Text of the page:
Oh great. The first day back in Parliament and the National Party's new Maori Affairs spokesperson asks if he can call a Maori MP a "black fella". Ever get the feeling your country is being flushed down the toilet?
Gerry Brownlee has, of course, apologised, as has his party leader (although Brash's apology in an interview with Linda Clark this morning was so qualified and full of pleading for his own hurt feelings that it barely counted) but he knows damn well that, especially in the current climate, referring to someone as "the big fella", as John Tamihere did (it sounds almost chummy in the audio clip) is a world away from referring to a Maori MP as a "black fella". It was a sad example of how debased and stupid this so-called debate has become. Presumably, it'll get worse yet.
Meanwhile, Brash's headline-grabber last week - his claim that a rational employer would hire a Pakeha over a Maori under proposed new employment law because the Maori would be entitled to "unlimited tangi leave" - turns out to have no factual basis. He hasn't apologised for that. Could these people please for a moment put aside their excitement at having got themselves an issue and think a little more clearly about where this is all heading?
The local press has, perhaps understandably, missed one of the more interesting elements of the US-Australia "free" trade deal - the stealthy export of America's controversial copyright law, the DMCA. But it has attracted attention - and plenty of comment - over at Ars Technica. The Australian government's reference to the major shift on copyright - which effectively reverses legislation passed only last year by the Australian Parliament - is vague, but it appears to be along the lines I predicted in an Unlimited column last April.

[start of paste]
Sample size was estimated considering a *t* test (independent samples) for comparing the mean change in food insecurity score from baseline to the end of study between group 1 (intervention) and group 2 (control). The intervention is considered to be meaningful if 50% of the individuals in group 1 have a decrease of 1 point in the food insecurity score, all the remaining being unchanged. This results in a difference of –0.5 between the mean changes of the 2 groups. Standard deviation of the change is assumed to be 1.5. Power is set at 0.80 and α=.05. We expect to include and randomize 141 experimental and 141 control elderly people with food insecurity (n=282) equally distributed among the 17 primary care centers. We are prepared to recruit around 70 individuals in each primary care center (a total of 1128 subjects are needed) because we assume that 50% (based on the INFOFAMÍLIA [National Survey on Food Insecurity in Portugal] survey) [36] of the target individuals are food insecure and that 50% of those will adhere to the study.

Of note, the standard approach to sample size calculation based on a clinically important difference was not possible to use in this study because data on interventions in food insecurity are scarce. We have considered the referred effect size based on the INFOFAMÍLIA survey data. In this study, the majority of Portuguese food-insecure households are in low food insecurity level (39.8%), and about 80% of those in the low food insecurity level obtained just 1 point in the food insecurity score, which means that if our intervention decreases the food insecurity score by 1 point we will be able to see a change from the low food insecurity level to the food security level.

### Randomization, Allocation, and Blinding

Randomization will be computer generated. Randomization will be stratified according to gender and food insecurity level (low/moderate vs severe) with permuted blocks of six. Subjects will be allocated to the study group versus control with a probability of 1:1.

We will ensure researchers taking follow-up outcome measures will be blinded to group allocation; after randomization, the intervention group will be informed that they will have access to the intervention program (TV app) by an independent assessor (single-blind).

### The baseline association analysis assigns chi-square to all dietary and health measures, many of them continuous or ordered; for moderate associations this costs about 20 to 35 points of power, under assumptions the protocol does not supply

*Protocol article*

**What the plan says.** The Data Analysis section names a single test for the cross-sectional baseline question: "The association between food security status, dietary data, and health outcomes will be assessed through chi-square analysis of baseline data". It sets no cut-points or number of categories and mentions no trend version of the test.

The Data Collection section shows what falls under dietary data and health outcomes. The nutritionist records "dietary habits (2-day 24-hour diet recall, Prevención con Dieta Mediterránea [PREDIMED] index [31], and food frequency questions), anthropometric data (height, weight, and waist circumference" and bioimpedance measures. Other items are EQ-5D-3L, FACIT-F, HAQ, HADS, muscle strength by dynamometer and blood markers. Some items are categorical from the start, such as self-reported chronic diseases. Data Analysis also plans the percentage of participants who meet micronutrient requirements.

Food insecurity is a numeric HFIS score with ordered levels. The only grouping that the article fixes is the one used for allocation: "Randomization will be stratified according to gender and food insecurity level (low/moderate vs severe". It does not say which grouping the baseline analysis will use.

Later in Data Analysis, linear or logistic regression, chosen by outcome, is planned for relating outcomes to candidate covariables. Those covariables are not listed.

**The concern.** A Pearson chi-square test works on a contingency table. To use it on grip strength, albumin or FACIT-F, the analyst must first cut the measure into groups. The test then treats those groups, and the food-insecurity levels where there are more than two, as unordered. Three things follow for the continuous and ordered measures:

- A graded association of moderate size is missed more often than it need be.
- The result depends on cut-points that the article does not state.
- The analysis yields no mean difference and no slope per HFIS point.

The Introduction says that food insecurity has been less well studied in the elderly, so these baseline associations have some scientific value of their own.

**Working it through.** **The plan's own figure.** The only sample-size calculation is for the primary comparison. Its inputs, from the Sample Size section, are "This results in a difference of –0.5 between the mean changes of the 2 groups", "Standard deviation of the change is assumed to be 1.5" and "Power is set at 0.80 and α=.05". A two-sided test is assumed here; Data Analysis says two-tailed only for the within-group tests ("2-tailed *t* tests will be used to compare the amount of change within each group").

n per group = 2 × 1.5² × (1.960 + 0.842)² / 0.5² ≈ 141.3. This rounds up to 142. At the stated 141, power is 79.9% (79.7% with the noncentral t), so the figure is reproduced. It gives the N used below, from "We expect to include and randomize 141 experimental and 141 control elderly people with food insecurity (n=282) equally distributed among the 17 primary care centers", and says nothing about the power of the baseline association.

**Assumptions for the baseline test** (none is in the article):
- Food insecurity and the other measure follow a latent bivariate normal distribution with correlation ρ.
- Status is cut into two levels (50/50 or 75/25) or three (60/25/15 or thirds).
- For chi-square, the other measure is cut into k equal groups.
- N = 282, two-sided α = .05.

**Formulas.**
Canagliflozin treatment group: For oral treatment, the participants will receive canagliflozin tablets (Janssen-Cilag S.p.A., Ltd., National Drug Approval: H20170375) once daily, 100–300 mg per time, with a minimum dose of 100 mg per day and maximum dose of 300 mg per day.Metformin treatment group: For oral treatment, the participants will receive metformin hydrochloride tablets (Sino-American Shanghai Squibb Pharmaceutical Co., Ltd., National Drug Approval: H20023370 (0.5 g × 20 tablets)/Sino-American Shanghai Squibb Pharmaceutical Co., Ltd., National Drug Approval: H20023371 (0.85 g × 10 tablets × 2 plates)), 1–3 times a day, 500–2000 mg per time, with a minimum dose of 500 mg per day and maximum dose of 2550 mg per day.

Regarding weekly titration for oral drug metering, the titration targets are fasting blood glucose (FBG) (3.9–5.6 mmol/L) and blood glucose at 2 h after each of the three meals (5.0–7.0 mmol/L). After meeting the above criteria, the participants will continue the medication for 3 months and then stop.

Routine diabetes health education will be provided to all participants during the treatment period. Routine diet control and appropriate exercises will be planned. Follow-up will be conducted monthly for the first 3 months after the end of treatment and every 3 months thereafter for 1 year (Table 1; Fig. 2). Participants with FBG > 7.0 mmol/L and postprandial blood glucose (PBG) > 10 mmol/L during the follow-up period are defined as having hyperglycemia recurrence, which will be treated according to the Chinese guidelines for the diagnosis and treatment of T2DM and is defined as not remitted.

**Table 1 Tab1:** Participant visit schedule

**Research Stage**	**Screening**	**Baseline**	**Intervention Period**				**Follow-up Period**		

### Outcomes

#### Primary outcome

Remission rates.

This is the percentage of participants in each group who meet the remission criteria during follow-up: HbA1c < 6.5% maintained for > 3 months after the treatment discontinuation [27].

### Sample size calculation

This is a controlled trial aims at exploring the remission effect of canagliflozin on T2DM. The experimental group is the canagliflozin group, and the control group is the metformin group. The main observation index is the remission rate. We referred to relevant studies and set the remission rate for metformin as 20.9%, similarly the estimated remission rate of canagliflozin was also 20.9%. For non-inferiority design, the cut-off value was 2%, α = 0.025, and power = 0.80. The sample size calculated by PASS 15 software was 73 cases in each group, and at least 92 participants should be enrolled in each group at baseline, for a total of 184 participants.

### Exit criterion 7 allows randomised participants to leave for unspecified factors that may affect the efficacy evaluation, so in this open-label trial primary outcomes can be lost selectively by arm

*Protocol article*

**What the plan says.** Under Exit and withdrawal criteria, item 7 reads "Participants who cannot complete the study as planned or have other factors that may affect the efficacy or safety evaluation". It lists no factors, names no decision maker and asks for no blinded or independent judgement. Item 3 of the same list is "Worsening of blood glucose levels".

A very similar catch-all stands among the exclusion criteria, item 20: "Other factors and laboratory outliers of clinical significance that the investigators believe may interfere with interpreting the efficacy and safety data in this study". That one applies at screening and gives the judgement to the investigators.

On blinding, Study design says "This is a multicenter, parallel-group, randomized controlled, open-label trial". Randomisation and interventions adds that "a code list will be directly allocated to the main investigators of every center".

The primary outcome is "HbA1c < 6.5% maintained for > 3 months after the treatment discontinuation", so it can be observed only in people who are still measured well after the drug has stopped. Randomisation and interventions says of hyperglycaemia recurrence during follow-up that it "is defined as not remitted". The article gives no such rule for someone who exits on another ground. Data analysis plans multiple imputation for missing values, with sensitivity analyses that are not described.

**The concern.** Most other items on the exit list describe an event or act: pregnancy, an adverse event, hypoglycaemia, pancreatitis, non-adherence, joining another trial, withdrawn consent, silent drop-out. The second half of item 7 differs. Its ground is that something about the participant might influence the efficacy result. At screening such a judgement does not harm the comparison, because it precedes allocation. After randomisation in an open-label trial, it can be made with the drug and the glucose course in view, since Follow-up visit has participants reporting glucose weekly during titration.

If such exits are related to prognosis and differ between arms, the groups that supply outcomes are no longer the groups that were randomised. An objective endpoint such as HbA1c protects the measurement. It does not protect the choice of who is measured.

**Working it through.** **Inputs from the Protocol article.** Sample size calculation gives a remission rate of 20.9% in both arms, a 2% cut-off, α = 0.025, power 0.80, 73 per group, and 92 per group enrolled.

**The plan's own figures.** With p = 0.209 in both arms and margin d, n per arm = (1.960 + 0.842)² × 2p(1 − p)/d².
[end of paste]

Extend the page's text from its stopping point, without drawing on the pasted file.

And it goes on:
The US press appears to have decided it's safe now to hold the White House to account on its WMD claims. A Knight-Ridder story headed Doubts, dissent stripped from public version of Iraq assessment outlines what it describes as "stark differences" between the classified version of the October 2002 National Intelligence Estimate and the one shown to the public in justification of the war policy. Oddly, both versions have been available to the public for months, but until now, no one seems to have been bold enough to compare them. The Centre for American Progress has links to both documents.
Meanwhile, FactCheck.org takes serious issue with Bush's claim in his TV interview this week that the growth of discretionary federal spending has slowed markedly since he took office: "In fact, annual growth has been in double digits for the past three years, far higher than in any year of the Clinton administration."
The White House continues to stonewall the commission investigating the September 11 attacks - and may face a subpoena in pursuit of the intelligence reports it is withholding. And the man appointed by Bush to head the investigation into intelligence failures leading up to the Iraq war is one dodgy geezer.